ABSTRACT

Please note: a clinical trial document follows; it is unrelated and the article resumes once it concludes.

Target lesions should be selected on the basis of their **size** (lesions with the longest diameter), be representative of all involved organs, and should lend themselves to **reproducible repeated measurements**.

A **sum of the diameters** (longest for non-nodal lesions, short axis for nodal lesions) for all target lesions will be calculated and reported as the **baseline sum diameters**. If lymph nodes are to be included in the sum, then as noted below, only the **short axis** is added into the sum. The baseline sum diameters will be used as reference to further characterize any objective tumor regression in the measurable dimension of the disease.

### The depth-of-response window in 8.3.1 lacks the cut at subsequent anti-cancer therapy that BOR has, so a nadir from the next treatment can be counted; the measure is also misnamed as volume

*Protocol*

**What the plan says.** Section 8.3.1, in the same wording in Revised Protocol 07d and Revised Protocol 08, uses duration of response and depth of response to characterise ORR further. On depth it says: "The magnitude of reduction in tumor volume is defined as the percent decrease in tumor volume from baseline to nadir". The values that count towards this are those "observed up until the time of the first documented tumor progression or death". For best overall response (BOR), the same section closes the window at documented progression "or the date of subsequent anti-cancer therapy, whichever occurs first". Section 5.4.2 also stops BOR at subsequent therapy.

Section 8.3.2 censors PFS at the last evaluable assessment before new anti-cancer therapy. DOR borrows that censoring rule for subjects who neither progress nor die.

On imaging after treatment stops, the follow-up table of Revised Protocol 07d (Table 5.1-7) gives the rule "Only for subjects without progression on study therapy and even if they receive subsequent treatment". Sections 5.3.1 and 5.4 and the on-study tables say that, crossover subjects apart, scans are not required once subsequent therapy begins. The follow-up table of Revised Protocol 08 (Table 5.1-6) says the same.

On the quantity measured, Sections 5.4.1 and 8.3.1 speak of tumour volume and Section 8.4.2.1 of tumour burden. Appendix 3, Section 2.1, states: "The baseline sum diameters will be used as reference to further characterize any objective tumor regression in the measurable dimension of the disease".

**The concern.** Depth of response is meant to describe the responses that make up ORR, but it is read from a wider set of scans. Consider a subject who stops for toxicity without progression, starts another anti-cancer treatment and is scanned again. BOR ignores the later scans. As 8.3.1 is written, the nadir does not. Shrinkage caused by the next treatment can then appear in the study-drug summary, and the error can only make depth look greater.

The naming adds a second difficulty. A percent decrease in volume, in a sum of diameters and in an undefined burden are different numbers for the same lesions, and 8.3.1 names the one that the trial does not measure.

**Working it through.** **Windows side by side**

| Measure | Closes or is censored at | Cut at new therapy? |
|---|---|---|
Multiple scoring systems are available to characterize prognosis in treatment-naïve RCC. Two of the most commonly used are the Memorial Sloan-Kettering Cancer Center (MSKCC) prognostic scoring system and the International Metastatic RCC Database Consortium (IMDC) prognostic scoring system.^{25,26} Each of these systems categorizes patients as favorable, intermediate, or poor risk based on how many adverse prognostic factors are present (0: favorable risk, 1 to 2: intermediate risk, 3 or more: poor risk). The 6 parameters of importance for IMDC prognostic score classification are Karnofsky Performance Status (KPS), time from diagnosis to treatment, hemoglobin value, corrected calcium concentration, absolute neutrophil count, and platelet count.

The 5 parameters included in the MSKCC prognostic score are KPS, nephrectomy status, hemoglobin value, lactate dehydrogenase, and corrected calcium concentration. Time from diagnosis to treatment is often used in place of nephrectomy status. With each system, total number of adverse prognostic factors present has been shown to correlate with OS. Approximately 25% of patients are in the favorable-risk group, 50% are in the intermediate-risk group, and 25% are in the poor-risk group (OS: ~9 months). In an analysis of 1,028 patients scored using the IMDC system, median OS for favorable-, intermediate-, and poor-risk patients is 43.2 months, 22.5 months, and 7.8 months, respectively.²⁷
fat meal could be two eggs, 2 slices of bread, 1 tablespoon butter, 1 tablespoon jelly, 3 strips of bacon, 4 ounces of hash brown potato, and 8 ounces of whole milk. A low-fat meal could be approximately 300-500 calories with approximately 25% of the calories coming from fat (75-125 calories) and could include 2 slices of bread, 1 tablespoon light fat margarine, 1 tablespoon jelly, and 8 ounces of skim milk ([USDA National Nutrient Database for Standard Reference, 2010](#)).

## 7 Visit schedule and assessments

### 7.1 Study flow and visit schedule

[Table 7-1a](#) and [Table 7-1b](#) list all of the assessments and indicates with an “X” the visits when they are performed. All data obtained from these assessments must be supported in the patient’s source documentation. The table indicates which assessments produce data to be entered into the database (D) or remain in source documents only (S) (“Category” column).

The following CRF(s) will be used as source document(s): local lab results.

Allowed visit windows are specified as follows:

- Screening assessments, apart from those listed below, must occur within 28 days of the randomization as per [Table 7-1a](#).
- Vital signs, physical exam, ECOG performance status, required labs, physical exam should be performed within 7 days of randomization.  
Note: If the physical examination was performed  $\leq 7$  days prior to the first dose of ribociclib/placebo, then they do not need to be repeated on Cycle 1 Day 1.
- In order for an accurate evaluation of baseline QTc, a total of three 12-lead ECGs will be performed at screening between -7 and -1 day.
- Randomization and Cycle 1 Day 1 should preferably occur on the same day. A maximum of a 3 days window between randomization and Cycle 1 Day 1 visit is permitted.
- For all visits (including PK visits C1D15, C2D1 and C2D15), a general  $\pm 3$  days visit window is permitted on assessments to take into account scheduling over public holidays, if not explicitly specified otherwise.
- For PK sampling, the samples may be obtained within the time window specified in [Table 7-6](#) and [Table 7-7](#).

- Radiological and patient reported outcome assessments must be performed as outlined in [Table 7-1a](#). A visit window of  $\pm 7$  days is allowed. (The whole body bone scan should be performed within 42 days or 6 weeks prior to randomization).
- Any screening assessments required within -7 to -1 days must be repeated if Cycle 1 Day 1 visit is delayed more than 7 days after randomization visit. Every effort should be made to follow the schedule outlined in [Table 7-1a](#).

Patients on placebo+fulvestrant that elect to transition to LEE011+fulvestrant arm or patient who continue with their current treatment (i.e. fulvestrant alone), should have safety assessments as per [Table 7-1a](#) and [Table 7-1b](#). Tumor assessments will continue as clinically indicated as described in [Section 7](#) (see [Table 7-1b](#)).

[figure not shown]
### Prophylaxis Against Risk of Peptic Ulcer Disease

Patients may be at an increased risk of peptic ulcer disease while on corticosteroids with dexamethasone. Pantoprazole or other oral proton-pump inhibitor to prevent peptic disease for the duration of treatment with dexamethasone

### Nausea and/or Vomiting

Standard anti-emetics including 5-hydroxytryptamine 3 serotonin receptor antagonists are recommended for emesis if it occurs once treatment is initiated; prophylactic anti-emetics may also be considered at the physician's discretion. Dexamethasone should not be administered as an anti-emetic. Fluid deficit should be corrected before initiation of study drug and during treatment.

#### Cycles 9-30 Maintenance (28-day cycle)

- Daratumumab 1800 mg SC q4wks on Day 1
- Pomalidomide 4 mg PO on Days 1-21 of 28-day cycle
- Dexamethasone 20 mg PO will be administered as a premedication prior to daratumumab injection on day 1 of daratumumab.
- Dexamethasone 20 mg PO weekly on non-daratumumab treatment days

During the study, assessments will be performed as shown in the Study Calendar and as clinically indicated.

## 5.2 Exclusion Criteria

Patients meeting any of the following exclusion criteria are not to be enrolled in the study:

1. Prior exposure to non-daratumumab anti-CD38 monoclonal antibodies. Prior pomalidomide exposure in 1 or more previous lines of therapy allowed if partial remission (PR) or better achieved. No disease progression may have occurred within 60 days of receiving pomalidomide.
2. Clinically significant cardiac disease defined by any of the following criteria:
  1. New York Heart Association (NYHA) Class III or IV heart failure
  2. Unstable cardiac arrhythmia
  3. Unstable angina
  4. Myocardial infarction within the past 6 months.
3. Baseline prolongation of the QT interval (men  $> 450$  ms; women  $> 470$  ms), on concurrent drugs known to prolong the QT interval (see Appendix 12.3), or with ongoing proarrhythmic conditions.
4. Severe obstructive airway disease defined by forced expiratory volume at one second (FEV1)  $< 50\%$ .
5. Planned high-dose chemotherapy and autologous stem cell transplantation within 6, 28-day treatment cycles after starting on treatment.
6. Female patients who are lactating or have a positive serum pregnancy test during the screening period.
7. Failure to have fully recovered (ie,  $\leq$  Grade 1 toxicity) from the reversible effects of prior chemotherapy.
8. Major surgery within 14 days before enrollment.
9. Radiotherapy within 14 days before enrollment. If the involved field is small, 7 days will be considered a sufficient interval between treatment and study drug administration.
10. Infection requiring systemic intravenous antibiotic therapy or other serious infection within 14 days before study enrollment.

Calculating subsurface pressures and predicting overpressured zones, in particular for safe drilling operations, is an integrated approach based on data and assumptions from various sources. Uncertainties arise from the input data and assumptions, but also from the pore-pressure modeling workflow including shale discrimination and the definition of a normal compaction trend line. These stages are usually performed manually by an expert and are prone to subjective, human interpretation. The quantification of pore-pressure uncertainty associated with the manual modeling stages is, therefore, challenging. Algorithms were developed to account for and quantify the resulting uncertainty and enable automated user support of at least parts of the workflow, thus introducing more objectivity into the modeling steps. The first algorithm performs a statistical analysis on gamma ray logs to discriminate between shale and nonshale formations. The second algorithm calculates a series of normal compaction trend lines from porosity-indicating logs from which average pore-pressure models and uncertainty envelopes can be determined. Furthermore, the behavior of trend-line envelopes from the series of trend lines was quantified by a parameter Q, which turned out to become constant in the overpressure region. The algorithms were applied to 23 data sets from different regions worldwide. Pore-pressure uncertainty was identified to be in the range of up to 8% for shale discrimination and less than 20% for normal compaction trend-line setting. In addition, pore-pressure uncertainty in the overpressure zone correlated with the Q-factor, which can be used to estimate pore-pressure uncertainty at greater depth from while-drilling measurements in the normal compaction zone. The results also exemplify regional uncertainty variations, which imply that modeling parameters need to be adjusted for specific regions. Moreover, the examples demonstrate that automated algorithms are beneficial methods to add objectivity and reproducibility to the modeling procedure.

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